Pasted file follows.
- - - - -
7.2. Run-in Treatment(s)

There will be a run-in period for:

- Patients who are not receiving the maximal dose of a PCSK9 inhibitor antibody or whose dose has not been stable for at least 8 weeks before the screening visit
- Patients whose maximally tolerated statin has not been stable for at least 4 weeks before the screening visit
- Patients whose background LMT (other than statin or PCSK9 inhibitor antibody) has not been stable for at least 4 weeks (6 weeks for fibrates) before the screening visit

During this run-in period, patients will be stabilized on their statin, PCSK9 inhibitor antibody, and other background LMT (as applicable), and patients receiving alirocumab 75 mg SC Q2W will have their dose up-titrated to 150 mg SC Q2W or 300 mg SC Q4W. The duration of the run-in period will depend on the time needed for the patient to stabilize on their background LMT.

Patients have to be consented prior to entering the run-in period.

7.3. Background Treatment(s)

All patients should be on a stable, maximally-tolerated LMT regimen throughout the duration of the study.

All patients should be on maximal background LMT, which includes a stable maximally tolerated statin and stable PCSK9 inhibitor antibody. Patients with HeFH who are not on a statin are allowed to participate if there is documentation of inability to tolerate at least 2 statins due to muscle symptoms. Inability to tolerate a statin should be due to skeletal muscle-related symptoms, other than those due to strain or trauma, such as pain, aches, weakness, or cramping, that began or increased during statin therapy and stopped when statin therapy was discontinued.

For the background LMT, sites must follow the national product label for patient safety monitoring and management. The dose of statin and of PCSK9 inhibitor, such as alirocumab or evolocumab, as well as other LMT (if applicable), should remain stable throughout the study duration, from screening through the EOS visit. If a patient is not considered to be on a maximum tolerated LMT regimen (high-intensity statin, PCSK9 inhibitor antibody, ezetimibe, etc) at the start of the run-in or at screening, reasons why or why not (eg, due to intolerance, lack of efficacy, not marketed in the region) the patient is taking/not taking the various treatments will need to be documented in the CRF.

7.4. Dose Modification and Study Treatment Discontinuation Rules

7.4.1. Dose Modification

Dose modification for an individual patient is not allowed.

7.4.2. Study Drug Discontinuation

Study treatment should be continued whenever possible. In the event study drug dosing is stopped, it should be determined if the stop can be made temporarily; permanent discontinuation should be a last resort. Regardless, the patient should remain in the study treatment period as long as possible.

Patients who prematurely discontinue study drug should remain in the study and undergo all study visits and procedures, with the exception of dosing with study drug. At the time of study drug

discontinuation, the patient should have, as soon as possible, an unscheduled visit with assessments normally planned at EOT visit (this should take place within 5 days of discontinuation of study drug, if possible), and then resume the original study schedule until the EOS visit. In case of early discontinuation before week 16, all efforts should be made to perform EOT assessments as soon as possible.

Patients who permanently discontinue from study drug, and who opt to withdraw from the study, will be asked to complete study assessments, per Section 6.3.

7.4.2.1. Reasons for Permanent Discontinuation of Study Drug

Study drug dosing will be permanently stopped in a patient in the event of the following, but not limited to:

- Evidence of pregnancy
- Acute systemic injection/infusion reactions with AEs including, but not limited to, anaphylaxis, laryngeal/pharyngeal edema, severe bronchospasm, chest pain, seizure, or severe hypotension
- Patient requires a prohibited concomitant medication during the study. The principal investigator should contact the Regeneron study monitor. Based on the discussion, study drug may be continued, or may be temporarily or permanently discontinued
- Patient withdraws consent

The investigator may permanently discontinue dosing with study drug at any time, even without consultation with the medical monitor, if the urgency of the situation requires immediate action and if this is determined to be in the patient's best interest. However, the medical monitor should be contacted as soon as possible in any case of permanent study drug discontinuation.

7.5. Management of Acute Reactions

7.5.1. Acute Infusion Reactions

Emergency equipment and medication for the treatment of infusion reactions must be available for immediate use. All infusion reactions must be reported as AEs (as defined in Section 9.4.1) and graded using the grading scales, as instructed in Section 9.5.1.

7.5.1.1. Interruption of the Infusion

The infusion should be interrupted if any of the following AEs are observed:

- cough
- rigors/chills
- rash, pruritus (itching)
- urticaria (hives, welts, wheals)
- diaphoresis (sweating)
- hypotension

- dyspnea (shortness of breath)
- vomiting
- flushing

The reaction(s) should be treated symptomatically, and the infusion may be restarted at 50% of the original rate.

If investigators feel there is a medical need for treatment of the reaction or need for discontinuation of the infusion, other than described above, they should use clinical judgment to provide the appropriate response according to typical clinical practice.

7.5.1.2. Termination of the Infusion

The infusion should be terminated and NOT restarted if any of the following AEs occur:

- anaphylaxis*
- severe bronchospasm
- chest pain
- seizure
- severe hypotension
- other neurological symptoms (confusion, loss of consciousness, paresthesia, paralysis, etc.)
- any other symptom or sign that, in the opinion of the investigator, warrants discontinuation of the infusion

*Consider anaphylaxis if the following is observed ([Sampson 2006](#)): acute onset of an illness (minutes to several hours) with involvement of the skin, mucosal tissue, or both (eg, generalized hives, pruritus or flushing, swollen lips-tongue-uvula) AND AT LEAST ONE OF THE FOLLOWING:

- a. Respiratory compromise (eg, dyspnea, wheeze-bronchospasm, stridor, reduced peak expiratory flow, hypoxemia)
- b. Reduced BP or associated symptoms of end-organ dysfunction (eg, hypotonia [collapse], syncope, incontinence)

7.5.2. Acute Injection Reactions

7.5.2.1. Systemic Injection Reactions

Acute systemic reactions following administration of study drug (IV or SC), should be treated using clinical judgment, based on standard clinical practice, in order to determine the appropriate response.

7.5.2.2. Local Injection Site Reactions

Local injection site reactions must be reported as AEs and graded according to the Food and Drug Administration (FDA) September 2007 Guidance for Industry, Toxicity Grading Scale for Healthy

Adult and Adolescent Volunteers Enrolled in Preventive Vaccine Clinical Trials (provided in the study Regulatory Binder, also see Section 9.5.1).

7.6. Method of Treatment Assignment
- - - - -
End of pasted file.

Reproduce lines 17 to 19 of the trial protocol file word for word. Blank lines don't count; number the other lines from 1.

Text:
Patients who prematurely discontinue study drug should remain in the study and undergo all study visits and procedures, with the exception of dosing with study drug. At the time of study drug

discontinuation, the patient should have, as soon as possible, an unscheduled visit with assessments normally planned at EOT visit (this should take place within 5 days of discontinuation of study drug, if possible), and then resume the original study schedule until the EOS visit. In case of early discontinuation before week 16, all efforts should be made to perform EOT assessments as soon as possible.

Patients who permanently discontinue from study drug, and who opt to withdraw from the study, will be asked to complete study assessments, per Section 6.3.